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Our own Multi-Model Database – Part 5


In part 4 I promised metrics and a shell, so that’s what we’ll tackle today. We are lucky that the Metrics library can be plugged into Jooby without much effort… and double lucky that the Crash library can also be plugged into Jooby without much effort. This is what we are all about here because we’re a bunch of lazy, impatient developers who are ignorant of the limits of our capabilities and who would rather reuse open source code instead of falling victim to the “Not Invented Here” syndrome and do everything from scratch.
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Giving Neo4j 2.2 a Workout


Neo4j 2.2 is getting released any day now, so let’s put the Release Candidate through its paces with Gatling. Once we download and start it up, you’ll notice it wants us to authenticate.
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Tracking User Paths in an IVR with Neo4j

I started my software development career writing applications for a Call Center at a small bank in Florida. I remember the bank had purchased whatever the “Cadillac” of Interactive Voice Response (IVR) systems was then for some crazy amount of money. Today you can build an IVR overnight using Twilio.


When you sign up with Twilio, you get to choose your phone number (more or less). For example, I picked +1 (636) 451-7411, which spells out +1 (neo) 4j1-7411. If you were to call this number right now (assuming I have not run out of Twilio credits) you’ll connect to my IVR.
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The Last Mile


The “last mile” is a term used in the telecommunications industry that refers to delivering connectivity to the customers that will actually be using the system. In the sense of Graph Databases, it refers to how well the end user can extract value and insight from the graph. We’ve already seen an example of this concept with Graph Search, allowing a user to express their requests in natural language. Today we’ll see another example. We’ll be taking advantage of the features of Neo4j 2.0 to make this work, so be sure to have read the previous post on the matter.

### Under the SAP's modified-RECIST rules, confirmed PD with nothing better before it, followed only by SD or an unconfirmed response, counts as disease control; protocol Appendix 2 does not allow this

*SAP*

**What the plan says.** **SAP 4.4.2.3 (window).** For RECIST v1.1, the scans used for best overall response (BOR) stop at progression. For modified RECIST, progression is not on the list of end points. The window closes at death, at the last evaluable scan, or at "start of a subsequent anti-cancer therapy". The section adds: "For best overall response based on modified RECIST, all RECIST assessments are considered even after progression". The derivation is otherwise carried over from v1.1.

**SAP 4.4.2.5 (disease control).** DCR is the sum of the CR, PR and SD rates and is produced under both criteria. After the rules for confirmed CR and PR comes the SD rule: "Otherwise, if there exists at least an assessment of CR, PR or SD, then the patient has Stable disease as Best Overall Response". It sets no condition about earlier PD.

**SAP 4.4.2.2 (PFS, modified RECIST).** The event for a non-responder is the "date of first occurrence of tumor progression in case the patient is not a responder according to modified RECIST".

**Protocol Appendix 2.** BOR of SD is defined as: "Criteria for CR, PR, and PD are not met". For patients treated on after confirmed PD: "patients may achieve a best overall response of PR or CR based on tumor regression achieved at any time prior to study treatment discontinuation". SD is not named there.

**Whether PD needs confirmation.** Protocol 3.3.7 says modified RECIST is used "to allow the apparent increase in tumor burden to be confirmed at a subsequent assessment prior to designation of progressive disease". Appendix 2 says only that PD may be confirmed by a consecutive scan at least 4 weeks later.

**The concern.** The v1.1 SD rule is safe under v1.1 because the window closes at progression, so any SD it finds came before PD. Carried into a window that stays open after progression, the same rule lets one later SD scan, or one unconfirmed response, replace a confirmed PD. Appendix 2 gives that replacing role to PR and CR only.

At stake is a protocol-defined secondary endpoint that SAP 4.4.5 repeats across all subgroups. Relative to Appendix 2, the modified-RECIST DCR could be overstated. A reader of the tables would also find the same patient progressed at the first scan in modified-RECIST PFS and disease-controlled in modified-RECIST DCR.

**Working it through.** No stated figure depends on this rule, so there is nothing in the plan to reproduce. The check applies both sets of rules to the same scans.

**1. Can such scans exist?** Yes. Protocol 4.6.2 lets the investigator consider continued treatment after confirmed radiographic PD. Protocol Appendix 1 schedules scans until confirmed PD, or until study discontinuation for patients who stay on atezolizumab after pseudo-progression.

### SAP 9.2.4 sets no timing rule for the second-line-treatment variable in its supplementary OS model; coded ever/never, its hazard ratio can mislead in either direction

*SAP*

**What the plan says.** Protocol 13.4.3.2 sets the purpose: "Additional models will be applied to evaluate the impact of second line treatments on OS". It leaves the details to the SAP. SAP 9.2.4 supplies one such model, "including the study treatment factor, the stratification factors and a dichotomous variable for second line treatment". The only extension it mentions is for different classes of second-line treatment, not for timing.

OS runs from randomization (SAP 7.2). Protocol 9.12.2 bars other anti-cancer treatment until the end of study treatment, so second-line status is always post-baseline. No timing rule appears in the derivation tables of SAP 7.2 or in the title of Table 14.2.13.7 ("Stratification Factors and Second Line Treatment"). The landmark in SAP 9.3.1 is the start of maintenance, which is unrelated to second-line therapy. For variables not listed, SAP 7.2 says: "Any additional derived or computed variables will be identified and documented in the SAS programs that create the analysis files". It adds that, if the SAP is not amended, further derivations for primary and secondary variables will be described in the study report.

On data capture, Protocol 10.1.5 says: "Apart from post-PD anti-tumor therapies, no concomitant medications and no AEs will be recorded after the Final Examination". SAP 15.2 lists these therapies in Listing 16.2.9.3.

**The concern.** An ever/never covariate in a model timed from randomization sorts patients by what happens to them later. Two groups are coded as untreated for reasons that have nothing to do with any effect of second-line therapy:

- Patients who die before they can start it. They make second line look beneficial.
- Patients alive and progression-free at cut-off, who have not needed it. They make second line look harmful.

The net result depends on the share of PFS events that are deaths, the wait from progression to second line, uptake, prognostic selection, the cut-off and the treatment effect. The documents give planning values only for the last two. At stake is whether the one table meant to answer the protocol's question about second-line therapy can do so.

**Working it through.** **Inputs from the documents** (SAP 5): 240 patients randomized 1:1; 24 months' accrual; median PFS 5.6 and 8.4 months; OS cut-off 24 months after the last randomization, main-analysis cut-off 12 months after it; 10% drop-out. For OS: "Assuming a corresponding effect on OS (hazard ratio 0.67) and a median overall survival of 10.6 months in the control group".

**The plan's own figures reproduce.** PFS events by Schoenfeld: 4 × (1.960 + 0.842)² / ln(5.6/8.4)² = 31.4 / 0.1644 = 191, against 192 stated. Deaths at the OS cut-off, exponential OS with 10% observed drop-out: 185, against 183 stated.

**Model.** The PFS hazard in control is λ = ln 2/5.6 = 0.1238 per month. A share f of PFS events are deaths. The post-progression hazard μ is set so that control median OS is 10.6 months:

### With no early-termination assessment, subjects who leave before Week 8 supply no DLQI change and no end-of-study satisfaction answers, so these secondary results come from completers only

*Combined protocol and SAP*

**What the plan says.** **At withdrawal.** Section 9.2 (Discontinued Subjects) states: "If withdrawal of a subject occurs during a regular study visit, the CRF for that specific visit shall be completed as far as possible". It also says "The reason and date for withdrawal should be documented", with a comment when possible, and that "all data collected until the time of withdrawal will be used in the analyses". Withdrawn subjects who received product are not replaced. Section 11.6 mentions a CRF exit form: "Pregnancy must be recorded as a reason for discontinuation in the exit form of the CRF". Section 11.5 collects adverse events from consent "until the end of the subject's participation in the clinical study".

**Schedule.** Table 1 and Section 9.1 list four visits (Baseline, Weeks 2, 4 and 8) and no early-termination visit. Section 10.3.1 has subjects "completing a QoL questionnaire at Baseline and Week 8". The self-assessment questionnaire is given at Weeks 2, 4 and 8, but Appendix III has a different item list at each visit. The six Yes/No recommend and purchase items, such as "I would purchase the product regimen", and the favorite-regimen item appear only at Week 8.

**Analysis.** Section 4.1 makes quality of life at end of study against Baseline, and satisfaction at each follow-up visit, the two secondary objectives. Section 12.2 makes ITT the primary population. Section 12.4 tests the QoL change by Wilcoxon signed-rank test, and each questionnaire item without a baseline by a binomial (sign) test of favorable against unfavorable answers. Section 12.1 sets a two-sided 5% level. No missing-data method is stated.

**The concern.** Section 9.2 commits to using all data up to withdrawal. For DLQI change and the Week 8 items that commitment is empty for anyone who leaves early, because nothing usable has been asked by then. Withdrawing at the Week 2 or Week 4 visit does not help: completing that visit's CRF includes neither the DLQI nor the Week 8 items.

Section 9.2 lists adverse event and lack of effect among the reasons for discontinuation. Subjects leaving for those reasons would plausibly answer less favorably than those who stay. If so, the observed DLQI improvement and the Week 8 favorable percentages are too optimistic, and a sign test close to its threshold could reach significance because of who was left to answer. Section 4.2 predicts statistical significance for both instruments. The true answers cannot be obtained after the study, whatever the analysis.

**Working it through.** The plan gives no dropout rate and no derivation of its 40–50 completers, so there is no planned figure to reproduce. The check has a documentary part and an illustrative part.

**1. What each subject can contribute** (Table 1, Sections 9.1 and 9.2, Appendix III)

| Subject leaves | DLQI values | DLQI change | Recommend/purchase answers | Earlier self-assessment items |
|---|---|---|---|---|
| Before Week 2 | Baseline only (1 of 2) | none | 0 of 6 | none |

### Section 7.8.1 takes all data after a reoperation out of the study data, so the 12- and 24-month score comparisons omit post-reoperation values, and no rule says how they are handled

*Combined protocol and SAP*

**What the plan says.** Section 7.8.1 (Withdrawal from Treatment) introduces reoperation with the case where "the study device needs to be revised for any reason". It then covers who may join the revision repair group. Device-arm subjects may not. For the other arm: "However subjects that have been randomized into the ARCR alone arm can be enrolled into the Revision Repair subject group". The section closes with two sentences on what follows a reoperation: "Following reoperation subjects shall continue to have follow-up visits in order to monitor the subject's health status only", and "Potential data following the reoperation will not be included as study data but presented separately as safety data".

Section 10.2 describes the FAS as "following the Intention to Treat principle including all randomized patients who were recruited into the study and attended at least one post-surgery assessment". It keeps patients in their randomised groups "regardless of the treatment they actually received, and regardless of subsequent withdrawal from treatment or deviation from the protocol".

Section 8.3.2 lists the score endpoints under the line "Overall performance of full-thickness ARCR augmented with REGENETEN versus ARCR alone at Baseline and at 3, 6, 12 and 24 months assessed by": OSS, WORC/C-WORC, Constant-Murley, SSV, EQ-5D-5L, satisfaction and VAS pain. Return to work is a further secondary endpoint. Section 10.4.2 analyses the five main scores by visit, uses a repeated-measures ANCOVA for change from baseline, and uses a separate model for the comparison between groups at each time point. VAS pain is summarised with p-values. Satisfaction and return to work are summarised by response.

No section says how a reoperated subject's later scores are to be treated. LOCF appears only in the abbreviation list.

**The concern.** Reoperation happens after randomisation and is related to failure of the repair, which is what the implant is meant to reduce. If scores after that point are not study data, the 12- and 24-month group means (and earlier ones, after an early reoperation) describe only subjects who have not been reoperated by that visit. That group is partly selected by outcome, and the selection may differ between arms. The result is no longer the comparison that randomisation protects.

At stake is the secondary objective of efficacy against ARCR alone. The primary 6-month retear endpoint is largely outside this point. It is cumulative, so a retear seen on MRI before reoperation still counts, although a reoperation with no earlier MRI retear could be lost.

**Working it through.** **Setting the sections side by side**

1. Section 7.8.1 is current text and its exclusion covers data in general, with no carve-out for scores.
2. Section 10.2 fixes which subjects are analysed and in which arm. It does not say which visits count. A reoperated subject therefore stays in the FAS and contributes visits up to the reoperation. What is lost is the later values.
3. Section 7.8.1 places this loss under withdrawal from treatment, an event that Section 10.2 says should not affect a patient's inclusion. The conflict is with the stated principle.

We’re going to be using VisualSearch.js made by Samuel Clay of NewsBlur. VisualSearch.js enhances ordinary search boxes with the ability to autocomplete faceted search queries. It is quite easy to customize and there is an annotated walkthrough of the options available. You can see what it does in the image below, or click it to try their demo.

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Visualizing the news with Vivagraph.js


Today I want to introduce you to VivaGraphJS – a JavaScript Graph Drawing Library made by Andrei Kashcha of Yasiv. It supports rendering graphs using WebGL, SVG or CSS formats and currently supports a force directed layout. The Library provides an API which tracks graph changes and reflect changes on the rendering surface which makes it fantastic for graph exploration.

Today we will be integrating it with Neo4j and the Alchemy API.